Fall 2015

Tendenzen der deutschen Gegenwartssprache (Trends in modern German) (Ger 497)

Prof. Michael Putnam

What's sorts of dialectal differences exist in German-speaking Europe today? How pervasive are they? Is there any stark contrast in the German spoken by young speakers? What are we to make of the L2 German spoken by immigrants in larger cities; i.e., can we classify this as a form of "German", or is it more apt to label this as a pidgin or creole? According to Heraclitus, "the only constant is change", and perhaps in no domain is this axiom more applicable than in the study of human language, i.e., linguistics. In this course we will closely examine the grammatical structure of modern German from different angles, paying particular attention to sociolinguistic, contact-induced, and internal language change. In addition to in-class discussions and readings on these related topics, students will have the opportunity to access digital corpora of spoken German (mostly from the Berlin-area) and to engage in Skype and video chats with students at die Gemeinschaftsschule auf dem Campus Rütli (in Neukölln). No background in linguistics is required. This course will be taught in German.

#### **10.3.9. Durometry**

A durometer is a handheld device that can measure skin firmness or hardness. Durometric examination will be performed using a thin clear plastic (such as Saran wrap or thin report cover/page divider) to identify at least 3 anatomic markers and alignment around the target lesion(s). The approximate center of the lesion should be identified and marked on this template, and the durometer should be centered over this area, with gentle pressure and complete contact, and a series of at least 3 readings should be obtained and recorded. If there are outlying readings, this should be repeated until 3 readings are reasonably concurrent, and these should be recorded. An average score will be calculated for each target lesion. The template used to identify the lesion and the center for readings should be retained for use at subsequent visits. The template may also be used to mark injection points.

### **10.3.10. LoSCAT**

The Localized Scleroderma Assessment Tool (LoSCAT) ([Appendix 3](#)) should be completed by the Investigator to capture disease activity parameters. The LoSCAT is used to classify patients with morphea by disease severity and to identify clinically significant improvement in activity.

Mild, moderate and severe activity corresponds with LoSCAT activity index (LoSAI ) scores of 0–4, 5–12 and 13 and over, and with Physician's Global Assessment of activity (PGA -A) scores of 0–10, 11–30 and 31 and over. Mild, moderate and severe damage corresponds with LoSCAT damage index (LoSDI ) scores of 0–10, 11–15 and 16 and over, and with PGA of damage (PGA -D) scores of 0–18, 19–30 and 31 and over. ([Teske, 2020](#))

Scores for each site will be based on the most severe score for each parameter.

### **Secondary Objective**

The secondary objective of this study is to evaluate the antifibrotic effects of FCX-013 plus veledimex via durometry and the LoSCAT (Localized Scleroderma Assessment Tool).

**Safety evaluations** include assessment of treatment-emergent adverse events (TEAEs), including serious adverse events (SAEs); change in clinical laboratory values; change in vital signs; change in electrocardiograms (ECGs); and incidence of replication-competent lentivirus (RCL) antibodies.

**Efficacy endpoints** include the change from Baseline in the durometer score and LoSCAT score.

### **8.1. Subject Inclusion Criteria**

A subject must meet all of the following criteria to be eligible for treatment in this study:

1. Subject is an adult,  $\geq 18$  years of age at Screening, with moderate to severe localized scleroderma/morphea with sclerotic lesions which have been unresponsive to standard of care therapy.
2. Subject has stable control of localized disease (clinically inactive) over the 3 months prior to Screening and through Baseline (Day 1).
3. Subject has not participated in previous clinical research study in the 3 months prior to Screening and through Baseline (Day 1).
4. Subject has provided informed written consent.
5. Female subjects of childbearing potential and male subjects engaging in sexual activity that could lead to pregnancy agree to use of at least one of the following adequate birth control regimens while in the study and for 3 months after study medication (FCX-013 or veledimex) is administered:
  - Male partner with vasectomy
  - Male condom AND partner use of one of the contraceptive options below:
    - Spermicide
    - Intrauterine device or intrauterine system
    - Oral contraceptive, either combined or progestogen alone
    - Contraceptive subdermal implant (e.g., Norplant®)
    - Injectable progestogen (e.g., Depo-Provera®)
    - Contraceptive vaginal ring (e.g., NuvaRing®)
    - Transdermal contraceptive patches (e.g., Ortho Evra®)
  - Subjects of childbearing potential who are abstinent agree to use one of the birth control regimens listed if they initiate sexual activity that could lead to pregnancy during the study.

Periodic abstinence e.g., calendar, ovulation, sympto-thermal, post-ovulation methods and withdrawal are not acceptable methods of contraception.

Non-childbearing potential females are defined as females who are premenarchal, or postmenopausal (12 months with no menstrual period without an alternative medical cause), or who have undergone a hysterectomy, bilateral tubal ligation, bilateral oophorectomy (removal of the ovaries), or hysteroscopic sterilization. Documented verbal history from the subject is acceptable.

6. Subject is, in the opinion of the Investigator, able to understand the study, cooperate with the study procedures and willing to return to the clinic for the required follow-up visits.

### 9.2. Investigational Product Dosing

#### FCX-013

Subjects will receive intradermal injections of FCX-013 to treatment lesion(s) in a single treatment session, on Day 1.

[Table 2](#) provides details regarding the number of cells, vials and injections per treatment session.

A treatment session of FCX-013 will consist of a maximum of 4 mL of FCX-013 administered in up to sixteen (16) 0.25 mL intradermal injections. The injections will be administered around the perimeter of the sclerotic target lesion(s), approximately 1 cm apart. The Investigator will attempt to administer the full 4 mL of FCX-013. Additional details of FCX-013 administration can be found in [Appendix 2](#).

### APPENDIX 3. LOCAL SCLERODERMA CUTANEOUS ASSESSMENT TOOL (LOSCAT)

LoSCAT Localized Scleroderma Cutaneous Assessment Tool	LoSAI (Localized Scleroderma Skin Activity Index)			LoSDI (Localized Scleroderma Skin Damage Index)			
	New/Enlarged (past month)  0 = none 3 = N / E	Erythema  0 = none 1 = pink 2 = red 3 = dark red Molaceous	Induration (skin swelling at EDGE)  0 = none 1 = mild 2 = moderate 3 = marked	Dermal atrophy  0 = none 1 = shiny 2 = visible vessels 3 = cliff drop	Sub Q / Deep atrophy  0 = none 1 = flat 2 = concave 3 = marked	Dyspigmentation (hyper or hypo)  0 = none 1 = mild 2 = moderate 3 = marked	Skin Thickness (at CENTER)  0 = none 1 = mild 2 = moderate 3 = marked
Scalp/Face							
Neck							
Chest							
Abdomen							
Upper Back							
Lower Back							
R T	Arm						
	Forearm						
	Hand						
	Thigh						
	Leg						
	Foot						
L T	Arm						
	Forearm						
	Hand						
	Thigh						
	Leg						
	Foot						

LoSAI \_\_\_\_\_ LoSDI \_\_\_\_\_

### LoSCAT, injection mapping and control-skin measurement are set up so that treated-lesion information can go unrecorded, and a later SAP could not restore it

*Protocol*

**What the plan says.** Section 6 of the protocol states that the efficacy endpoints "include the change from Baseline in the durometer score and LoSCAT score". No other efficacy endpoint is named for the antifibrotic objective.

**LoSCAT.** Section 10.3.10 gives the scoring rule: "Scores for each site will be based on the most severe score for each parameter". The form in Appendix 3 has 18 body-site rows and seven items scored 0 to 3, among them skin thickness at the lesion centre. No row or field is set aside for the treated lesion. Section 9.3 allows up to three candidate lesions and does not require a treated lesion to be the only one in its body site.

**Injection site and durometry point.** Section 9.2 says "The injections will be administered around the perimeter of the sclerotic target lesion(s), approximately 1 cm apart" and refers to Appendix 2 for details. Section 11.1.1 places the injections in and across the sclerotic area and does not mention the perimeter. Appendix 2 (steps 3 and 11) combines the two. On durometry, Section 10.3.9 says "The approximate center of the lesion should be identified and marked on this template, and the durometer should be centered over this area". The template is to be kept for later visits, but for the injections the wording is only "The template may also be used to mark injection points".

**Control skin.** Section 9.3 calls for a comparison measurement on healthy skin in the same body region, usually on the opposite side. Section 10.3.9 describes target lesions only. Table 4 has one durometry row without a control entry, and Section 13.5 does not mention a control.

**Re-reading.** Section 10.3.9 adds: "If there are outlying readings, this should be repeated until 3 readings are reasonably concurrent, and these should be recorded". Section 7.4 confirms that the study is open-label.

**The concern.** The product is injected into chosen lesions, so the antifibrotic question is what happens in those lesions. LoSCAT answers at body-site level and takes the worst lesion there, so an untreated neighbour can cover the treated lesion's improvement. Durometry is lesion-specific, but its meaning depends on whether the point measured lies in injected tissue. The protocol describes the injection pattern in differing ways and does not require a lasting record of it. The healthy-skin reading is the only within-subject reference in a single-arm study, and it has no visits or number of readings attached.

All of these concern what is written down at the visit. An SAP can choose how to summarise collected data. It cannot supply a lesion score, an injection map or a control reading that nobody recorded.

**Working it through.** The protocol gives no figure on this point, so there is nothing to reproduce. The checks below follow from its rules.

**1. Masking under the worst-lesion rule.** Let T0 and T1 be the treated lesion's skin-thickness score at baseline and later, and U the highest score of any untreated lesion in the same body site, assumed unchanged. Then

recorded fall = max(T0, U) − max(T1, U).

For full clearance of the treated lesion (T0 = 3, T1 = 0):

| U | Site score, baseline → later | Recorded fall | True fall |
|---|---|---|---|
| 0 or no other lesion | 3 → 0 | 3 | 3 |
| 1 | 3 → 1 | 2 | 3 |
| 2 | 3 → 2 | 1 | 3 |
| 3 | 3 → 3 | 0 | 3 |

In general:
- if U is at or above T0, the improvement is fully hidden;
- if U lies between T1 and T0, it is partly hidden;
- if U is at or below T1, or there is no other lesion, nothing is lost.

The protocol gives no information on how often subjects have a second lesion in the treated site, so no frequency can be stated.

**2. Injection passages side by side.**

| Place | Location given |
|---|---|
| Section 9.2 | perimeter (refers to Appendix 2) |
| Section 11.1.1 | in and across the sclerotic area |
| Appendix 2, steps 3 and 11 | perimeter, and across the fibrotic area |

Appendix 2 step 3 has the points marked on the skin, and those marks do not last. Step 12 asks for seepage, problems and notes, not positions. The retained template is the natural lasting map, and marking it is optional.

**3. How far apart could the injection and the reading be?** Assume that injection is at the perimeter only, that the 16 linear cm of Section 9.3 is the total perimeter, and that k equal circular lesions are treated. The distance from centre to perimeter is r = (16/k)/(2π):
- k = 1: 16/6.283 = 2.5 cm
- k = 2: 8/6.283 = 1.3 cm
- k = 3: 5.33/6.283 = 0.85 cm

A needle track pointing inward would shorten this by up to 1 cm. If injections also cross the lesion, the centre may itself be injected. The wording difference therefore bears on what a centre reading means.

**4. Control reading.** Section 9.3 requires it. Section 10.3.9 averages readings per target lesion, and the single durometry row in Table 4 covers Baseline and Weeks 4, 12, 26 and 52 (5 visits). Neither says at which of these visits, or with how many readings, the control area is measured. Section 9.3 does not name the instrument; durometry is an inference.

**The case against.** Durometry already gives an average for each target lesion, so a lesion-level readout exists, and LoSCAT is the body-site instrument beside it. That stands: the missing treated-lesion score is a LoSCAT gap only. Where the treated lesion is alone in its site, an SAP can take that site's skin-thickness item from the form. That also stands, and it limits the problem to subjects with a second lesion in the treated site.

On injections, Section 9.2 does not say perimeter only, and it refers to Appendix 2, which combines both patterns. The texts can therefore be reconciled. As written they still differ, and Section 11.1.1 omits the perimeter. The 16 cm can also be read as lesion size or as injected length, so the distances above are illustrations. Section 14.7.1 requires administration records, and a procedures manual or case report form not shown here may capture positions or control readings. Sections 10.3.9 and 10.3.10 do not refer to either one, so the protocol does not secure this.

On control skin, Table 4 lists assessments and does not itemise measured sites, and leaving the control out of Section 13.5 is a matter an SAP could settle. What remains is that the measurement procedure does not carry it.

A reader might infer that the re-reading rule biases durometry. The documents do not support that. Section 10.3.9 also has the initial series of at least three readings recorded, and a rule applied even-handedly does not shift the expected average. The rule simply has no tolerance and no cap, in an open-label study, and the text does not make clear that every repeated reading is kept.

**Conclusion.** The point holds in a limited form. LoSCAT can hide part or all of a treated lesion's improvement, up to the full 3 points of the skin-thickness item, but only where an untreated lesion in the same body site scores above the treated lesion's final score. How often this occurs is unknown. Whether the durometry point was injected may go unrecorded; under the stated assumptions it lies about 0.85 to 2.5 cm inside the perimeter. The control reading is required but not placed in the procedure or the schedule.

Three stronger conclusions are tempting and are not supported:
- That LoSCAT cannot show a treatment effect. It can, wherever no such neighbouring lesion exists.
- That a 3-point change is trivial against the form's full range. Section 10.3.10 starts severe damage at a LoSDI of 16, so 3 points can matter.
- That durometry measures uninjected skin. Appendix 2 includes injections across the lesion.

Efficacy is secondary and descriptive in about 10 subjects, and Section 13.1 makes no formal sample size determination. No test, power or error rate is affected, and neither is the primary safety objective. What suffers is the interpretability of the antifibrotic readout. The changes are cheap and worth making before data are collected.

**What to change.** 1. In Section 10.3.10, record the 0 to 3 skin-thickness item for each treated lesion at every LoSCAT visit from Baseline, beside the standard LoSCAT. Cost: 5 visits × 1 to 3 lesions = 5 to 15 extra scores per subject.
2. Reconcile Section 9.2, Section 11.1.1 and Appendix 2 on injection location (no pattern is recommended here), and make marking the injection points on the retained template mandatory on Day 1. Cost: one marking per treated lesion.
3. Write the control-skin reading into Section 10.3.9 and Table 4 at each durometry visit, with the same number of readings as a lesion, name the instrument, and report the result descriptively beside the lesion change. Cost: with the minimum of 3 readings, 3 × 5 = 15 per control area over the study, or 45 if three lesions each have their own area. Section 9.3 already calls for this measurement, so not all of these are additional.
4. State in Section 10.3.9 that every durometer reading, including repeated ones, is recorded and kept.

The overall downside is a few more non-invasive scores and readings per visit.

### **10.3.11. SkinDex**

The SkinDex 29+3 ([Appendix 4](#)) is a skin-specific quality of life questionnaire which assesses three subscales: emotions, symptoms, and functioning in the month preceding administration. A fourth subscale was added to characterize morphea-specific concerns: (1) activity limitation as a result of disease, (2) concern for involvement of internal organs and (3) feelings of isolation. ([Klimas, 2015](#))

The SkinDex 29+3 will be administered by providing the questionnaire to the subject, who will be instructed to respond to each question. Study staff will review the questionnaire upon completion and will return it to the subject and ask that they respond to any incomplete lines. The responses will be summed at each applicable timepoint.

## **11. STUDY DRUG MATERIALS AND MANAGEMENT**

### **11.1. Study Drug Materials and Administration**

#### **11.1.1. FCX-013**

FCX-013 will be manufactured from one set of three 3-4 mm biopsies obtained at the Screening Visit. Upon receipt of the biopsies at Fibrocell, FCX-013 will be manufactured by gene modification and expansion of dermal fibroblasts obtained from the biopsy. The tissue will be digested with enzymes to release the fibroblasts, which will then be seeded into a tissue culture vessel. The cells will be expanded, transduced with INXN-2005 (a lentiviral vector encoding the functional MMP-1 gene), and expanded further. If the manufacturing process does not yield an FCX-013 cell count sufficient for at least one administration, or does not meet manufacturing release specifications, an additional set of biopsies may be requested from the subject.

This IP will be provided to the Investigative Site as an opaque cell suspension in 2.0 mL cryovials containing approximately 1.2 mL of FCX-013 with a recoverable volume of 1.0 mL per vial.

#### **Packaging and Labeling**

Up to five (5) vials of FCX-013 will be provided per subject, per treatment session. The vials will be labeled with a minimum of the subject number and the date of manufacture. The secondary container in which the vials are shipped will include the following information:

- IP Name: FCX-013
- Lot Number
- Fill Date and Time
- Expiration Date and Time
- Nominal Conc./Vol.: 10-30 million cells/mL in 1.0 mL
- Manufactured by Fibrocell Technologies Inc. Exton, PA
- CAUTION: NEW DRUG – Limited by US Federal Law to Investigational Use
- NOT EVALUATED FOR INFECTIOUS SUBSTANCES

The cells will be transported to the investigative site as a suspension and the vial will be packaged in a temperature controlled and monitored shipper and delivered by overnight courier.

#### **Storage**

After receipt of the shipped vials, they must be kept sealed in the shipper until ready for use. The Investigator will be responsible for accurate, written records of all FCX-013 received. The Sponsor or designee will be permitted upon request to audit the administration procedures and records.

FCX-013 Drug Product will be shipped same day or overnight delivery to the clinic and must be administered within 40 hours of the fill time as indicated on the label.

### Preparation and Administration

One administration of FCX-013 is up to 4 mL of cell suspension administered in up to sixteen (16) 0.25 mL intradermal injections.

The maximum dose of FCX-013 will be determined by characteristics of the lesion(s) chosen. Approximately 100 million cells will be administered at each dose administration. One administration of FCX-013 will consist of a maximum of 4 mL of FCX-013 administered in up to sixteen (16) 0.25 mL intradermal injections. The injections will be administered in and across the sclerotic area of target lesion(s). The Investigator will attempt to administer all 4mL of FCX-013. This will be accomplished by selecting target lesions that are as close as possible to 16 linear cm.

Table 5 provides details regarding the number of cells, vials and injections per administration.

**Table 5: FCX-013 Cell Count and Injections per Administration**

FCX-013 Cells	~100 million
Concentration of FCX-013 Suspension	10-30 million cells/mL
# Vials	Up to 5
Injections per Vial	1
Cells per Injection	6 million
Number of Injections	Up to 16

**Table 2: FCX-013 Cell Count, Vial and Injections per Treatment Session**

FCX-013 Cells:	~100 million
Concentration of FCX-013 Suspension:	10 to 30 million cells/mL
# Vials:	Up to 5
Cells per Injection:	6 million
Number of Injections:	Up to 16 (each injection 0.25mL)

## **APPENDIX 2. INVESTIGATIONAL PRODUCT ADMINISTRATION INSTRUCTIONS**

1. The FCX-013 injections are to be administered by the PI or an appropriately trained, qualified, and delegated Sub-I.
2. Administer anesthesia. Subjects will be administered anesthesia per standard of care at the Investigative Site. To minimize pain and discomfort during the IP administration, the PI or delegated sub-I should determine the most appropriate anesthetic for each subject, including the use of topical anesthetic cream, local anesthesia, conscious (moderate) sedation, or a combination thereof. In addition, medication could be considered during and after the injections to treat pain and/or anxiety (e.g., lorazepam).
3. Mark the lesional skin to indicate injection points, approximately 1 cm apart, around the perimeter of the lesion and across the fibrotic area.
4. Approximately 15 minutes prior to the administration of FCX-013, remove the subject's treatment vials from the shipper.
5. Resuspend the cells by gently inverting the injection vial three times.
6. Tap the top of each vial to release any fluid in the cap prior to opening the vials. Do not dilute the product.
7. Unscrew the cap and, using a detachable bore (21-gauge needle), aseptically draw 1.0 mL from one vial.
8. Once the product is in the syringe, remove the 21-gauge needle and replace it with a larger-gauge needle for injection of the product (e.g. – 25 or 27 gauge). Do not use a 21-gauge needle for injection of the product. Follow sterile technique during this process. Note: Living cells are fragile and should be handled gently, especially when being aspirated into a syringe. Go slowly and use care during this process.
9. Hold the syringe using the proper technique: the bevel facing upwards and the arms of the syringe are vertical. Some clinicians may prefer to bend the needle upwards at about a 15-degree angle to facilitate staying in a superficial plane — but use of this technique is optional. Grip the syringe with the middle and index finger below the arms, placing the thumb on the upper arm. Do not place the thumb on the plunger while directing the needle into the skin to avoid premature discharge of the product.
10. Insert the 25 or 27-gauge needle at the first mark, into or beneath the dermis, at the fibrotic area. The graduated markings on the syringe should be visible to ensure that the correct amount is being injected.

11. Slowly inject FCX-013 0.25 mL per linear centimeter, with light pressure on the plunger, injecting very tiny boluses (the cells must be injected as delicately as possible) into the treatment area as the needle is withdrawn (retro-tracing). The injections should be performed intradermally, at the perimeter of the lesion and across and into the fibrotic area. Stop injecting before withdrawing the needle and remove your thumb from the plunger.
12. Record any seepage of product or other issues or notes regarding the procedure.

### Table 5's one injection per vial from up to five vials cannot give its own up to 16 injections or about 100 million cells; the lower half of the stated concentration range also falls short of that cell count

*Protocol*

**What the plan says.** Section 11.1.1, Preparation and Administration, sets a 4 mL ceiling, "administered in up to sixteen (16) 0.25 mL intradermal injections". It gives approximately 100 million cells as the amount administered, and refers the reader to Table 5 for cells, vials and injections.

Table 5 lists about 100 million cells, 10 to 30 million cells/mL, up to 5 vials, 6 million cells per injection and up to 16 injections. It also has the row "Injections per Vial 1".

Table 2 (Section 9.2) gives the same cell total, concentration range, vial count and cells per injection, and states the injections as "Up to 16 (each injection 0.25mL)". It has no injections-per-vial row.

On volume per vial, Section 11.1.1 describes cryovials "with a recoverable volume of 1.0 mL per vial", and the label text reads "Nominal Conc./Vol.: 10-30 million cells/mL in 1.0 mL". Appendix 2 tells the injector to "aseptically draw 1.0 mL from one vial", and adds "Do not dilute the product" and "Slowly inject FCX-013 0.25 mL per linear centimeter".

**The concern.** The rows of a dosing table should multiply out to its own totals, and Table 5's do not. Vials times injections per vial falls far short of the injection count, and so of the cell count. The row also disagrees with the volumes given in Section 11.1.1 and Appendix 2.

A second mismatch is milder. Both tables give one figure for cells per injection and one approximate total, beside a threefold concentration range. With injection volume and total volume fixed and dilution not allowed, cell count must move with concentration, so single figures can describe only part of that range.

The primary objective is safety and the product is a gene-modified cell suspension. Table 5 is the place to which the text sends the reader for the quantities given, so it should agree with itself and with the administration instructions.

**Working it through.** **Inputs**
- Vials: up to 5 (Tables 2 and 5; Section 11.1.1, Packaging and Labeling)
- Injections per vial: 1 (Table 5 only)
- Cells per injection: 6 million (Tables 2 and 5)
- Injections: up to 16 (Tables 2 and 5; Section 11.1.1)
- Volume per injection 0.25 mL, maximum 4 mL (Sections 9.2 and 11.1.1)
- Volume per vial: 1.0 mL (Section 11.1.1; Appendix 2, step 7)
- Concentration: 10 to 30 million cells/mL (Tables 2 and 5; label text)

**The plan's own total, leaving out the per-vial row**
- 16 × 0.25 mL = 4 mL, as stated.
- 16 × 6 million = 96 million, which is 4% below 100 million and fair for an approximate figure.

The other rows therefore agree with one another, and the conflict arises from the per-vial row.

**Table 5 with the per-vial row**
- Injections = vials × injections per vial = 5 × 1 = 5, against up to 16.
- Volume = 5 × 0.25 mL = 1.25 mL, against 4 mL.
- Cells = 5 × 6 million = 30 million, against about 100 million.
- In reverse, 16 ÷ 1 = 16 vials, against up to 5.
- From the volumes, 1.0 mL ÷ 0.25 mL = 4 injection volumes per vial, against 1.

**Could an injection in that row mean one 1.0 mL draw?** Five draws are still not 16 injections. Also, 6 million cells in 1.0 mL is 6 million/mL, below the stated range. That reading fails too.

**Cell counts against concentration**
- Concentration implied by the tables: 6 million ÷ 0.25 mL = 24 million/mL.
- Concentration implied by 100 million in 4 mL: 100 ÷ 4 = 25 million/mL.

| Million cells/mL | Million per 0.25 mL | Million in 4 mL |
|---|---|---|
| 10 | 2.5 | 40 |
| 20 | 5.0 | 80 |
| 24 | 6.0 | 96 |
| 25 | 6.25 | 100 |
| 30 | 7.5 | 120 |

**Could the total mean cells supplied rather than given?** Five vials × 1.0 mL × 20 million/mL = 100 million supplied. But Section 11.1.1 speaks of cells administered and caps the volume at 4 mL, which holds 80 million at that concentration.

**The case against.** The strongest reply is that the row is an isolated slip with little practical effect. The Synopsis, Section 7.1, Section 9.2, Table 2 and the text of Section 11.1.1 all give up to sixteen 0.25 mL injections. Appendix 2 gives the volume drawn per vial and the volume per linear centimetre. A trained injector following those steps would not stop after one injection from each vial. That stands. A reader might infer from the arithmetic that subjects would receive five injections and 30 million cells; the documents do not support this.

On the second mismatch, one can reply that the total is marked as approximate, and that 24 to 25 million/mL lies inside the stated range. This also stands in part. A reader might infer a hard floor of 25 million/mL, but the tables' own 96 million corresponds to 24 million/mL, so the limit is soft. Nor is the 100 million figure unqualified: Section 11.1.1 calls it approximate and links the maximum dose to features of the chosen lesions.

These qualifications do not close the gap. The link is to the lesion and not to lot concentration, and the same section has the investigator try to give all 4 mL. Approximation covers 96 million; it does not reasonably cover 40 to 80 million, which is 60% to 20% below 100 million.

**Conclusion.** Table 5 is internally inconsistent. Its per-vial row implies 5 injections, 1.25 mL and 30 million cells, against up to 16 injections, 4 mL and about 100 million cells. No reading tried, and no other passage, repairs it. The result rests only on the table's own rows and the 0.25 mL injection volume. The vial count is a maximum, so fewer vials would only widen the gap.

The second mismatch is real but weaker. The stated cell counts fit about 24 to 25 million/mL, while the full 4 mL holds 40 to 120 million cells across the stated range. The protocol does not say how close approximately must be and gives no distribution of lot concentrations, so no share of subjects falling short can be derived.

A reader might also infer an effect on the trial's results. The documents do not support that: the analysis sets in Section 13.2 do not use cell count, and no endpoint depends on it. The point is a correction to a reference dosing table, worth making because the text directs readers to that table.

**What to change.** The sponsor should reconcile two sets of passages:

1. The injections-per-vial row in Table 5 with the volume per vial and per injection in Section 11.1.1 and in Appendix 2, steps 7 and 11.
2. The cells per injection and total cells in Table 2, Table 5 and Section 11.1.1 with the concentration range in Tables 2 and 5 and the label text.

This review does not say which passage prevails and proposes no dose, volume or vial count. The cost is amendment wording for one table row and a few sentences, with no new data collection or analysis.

Walter Benjamin (GER 591)

Prof. Samuel Frederick

This seminar investigates the intellectual development of Walter Benjamin, one of the twentieth century’s most important critics. It focuses on the writings Benjamin produced up to the mid-1930s, with special attention to his thought prior to his serious engagement with Western Marxism. In these early years Benjamin was deeply influenced by Jewish mysticism and the utopianism of the German Youth Movement, pushing back against positivist and Neo-Kantian epistemology with the help of esoteric theology and Romantic aesthetics. In the first part the semester we will attempt to get a grip on Benjamin’s conceptions of language, history, allegory vs. symbol, criticism, messianism and time, among other key concepts. We will also take a detour through some of his writings on children’s literature and collecting. Using his essay on Brecht, his experimental aphoristic collection One-Way Street, and his essay on surrealism as transitions we will then ask how Benjamin carried over his project of “redemptive criticism” as developed in these early works to his new interest (after about 1928) in historical materialism, technology, and commodity culture, looking to some of the representative writings from the later years, including his famous writings on art and reproducibility, Baudelaire and urban experience, and storytelling.

All readings and discussion in English. (Those who can read German are encouraged to read the original texts.)